The moment Gerod Holliman was drafted, he was compared to Darren Perry. And a ball hawk is a ball hawk is a ball hawk. You can’t teach that. You can position a player with a great defensive call. But if that player does not have the instinct it won’t matter much. 14 interceptions is no fluke. Darren Perry had 15 in his entire career at Penn State, and he was the last of our ball hawk free safeties.
When Perry departed the position, Brent Alexander manned centerfield. He did a good job of creating aerial turnovers averaging about four per season in his 4 years as a starter …but you might have trouble recalling any of them. Chris Hope was next up and gave the Steelers two solid seasons. He provided great run support but did little in the turnover department. Hope soon left for the greener pastures of free agency. I believe this juncture can be viewed as the change of philosophy at our safety position. Of course Troy Polamalu also had something to do with it.
In 2006 Ryan Clark was signed to replace Chris Hope. The “free” safety spot was modified and our safety positions became interchangeable. Even though Polamalu and Clark became arguably the best safety tandem in the league, Clark, who played more like a strong safety, would only have 12 interceptions in his 8 seasons playing the “free” spot. In comparison, in 7 seasons as a Steeler, Darren Perry would have 32.
In college, Perry was named a first-team All-American. He left Penn State as it’s second leading all-time interceptor. All that got him was a draft selection in the 8th round in 1992. Gerod Holliman has only one year as a college starter under his belt..but there is many a notch in it. But where Perry excelled at run support, Holliman comes up short. Big deal I say. Calvin Pryor, who played ahead of Holliman at Louisville, was said to be the better all around player. That landed him a lofty first round selection. However he only had half the interceptions for his entire college career that Holliman had in one season. A ball hawk is a ball hawk is a ball hawk.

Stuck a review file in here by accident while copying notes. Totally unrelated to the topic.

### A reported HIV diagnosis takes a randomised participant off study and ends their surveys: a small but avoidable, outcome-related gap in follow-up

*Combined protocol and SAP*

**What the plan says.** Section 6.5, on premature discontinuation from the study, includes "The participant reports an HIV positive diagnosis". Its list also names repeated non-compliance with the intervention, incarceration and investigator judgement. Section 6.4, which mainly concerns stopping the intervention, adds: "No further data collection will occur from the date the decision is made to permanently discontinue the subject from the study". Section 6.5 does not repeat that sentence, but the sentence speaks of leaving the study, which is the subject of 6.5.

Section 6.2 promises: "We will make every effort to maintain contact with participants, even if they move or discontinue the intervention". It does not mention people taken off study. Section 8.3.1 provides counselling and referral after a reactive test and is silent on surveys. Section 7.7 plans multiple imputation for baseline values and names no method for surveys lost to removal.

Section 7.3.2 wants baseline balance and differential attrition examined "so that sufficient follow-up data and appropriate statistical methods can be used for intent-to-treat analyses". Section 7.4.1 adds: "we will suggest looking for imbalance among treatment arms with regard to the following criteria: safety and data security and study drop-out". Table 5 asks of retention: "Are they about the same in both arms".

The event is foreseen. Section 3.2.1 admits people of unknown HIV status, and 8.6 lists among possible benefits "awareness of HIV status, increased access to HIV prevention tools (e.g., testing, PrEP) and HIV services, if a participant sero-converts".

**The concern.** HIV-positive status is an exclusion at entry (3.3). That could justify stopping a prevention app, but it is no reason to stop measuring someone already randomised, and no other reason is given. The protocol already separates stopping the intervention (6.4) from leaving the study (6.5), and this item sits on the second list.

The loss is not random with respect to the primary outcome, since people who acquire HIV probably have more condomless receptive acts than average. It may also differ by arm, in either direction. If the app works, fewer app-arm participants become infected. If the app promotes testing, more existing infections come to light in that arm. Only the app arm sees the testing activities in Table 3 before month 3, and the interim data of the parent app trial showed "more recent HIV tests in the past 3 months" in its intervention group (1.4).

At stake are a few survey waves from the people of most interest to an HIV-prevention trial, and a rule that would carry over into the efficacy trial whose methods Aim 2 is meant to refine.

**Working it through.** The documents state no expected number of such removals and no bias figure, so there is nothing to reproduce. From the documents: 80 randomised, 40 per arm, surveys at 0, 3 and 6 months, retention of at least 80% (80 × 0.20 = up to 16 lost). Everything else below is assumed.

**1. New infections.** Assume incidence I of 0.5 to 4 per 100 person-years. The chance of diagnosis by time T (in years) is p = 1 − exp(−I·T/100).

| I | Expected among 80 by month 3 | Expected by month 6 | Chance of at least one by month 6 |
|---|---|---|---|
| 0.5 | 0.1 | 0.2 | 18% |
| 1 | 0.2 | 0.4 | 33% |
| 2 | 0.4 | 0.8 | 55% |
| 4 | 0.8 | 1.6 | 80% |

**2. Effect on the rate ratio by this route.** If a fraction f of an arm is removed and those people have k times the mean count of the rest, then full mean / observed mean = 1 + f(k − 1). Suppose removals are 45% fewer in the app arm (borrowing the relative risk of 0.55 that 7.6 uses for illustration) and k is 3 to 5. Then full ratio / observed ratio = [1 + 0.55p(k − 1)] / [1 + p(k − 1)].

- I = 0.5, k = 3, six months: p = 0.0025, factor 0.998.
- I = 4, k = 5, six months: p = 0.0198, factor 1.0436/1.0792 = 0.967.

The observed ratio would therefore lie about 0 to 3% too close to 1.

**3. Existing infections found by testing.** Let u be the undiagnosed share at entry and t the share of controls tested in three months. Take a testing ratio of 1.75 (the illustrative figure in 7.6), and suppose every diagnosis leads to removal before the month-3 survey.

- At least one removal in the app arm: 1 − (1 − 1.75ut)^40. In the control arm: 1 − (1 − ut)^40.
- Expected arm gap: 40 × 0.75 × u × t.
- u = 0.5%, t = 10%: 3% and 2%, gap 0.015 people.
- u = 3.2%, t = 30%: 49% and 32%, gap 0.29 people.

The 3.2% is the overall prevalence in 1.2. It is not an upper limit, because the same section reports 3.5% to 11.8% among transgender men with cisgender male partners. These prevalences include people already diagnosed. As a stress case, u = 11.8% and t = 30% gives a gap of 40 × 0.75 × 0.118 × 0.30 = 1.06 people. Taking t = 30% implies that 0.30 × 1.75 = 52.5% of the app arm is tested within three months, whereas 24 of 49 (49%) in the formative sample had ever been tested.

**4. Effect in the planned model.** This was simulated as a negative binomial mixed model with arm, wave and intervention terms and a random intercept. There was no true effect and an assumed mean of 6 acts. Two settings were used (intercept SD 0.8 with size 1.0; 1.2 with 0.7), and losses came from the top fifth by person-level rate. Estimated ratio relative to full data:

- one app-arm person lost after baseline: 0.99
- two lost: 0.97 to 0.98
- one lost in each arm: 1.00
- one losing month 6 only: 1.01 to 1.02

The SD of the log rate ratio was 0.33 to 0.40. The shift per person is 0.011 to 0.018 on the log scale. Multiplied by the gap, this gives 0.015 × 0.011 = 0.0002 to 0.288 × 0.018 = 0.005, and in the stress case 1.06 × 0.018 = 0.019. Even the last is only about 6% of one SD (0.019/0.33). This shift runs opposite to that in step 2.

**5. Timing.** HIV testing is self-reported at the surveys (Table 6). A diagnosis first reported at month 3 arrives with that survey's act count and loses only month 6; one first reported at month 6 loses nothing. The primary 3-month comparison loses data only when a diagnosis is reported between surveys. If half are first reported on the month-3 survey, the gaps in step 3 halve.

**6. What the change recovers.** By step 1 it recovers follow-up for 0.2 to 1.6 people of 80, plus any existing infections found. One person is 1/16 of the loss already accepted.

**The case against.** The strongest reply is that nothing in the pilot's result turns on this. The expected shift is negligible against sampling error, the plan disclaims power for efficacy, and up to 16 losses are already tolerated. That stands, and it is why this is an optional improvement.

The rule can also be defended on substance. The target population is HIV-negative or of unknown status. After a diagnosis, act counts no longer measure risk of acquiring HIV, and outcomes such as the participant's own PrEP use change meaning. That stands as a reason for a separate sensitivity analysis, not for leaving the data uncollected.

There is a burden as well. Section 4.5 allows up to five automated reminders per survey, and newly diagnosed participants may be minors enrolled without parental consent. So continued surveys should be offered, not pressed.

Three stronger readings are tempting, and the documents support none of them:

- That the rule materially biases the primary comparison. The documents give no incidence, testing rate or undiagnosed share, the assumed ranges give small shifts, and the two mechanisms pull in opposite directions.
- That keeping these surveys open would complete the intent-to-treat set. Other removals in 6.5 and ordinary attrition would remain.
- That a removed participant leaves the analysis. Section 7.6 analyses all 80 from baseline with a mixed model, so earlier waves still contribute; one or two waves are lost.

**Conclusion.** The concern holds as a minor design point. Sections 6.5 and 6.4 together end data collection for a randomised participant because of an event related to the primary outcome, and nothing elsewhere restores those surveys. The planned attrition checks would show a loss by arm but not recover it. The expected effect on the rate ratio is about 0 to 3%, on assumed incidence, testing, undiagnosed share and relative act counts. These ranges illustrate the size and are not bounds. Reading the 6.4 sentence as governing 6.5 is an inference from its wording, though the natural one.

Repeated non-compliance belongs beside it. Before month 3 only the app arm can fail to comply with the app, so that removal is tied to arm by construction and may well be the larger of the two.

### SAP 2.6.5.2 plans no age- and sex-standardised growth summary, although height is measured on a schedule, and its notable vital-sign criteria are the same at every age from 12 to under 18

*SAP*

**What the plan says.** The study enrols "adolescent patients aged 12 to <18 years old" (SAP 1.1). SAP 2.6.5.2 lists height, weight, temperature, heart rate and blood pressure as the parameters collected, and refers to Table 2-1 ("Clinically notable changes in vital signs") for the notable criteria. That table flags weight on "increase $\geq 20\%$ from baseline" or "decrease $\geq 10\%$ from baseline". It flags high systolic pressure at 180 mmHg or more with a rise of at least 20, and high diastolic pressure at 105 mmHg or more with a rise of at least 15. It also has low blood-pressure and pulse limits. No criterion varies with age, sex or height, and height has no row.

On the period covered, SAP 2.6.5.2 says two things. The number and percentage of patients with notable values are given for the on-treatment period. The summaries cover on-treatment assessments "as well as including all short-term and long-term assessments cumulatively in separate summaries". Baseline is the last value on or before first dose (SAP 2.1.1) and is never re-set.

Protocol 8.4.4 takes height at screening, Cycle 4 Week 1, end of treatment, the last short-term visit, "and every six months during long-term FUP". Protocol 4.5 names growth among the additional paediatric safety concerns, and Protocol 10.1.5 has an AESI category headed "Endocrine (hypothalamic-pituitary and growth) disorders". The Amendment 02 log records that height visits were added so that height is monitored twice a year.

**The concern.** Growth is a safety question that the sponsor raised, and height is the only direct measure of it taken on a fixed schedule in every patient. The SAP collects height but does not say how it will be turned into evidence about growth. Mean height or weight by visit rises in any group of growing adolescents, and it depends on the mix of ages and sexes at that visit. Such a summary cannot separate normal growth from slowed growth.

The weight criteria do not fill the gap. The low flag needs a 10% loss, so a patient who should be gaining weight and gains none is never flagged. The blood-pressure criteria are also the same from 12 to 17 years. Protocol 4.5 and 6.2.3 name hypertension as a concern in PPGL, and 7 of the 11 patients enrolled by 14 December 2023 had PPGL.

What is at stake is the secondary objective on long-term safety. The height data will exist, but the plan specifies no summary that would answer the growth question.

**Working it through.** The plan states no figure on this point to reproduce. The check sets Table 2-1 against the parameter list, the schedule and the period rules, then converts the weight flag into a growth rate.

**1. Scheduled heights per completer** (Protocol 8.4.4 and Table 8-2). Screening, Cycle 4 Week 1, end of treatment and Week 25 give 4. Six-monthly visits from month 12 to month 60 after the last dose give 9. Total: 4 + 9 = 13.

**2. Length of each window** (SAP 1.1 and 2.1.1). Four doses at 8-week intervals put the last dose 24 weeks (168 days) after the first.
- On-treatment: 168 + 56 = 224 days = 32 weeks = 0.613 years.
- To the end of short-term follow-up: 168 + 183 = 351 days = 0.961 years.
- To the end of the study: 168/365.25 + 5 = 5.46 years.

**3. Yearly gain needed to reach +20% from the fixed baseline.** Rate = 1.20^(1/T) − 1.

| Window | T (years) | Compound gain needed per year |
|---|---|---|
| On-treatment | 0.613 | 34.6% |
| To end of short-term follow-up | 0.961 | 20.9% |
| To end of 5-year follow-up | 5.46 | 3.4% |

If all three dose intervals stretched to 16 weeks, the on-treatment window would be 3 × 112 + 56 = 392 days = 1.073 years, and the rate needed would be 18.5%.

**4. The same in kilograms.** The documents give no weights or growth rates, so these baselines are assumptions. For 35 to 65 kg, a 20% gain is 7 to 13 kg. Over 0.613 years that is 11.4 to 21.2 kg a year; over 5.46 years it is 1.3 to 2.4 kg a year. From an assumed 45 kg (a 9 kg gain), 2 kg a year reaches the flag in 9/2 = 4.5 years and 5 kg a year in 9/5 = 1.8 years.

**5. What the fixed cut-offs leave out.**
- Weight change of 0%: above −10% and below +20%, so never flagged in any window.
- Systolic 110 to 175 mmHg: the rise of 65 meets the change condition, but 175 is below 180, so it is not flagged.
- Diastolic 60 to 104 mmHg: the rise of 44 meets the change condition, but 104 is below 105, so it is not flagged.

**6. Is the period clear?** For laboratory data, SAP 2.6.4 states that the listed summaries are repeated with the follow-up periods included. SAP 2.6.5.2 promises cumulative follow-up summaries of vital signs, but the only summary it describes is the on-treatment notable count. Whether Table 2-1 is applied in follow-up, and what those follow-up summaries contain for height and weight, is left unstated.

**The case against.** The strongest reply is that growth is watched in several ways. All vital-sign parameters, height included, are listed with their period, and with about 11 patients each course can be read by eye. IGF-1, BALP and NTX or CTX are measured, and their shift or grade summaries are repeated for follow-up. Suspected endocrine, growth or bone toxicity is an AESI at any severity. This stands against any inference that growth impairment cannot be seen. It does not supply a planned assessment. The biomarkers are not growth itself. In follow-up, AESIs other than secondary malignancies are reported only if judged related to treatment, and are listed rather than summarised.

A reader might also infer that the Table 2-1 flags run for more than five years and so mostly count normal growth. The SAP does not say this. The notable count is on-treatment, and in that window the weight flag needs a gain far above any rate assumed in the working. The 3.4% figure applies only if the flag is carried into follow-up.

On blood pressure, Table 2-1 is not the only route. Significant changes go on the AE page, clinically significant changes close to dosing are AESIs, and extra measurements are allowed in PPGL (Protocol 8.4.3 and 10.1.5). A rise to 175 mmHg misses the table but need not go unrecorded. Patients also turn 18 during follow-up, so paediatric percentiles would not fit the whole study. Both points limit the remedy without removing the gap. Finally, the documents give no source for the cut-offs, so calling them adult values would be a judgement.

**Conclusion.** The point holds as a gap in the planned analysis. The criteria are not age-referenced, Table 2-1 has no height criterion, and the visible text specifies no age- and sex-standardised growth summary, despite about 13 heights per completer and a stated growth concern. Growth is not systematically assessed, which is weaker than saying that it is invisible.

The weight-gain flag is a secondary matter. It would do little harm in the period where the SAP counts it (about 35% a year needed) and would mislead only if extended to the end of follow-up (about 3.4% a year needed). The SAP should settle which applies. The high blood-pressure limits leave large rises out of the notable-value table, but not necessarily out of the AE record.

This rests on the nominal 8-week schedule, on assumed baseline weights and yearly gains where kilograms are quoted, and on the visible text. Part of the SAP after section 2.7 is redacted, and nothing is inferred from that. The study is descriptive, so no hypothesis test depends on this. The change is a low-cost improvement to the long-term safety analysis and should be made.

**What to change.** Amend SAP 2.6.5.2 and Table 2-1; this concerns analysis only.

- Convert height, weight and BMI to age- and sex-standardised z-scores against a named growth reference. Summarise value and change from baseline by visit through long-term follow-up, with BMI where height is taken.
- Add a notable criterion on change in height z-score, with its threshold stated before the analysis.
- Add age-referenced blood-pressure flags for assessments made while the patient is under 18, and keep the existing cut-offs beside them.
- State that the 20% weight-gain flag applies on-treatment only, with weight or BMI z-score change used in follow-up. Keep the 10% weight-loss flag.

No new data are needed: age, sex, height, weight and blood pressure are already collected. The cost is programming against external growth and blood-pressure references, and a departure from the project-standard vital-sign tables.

I am reminded of something Casey Hampton said when he had trouble finishing some of his sprints. “If I have to run more than 15 yards on a play, something has already gone terribly wrong.” While not quite the same, if your free safety is the last guy needing make the tackle, I might have to quote the last part of Big Snack’s observation. Personally I have always wanted my free safety to read the QB’s eyes and get the offense back on the field. Big hits are nice and do give opposing pass catchers alligator arms. However, Goodell is making it so the jarring collisions disappear and those arms can extend like Inspector Gadget’s without fear. Getting to the ball before the opposition may be the best way for a defense to now answer.
So many people are quick to write Holliman off and yet he was selected higher than two of the Steelers better free safeties over the last 25 years.
Just remember, 14 is no fluke.